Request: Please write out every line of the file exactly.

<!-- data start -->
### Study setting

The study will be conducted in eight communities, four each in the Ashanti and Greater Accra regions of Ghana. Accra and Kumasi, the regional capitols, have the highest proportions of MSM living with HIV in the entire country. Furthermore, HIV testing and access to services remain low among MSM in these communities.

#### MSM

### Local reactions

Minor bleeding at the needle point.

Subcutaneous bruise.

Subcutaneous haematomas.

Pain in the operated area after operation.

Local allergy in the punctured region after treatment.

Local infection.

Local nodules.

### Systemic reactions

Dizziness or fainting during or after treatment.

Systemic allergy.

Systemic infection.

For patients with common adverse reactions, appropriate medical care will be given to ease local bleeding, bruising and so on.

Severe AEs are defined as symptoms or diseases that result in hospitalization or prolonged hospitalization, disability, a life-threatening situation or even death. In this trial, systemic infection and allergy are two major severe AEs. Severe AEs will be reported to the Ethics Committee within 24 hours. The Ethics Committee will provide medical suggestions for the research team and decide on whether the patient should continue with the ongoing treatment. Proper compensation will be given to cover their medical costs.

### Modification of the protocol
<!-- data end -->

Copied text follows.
### Study setting

The study will be conducted in eight communities, four each in the Ashanti and Greater Accra regions of Ghana. Accra and Kumasi, the regional capitols, have the highest proportions of MSM living with HIV in the entire country. Furthermore, HIV testing and access to services remain low among MSM in these communities.

#### MSM

### Local reactions

Minor bleeding at the needle point.

Subcutaneous bruise.

Subcutaneous haematomas.

Pain in the operated area after operation.

Local allergy in the punctured region after treatment.

Local infection.

Local nodules.

### Systemic reactions

Dizziness or fainting during or after treatment.

Systemic allergy.

Systemic infection.

For patients with common adverse reactions, appropriate medical care will be given to ease local bleeding, bruising and so on.

Severe AEs are defined as symptoms or diseases that result in hospitalization or prolonged hospitalization, disability, a life-threatening situation or even death. In this trial, systemic infection and allergy are two major severe AEs. Severe AEs will be reported to the Ethics Committee within 24 hours. The Ethics Committee will provide medical suggestions for the research team and decide on whether the patient should continue with the ongoing treatment. Proper compensation will be given to cover their medical costs.

### Modification of the protocol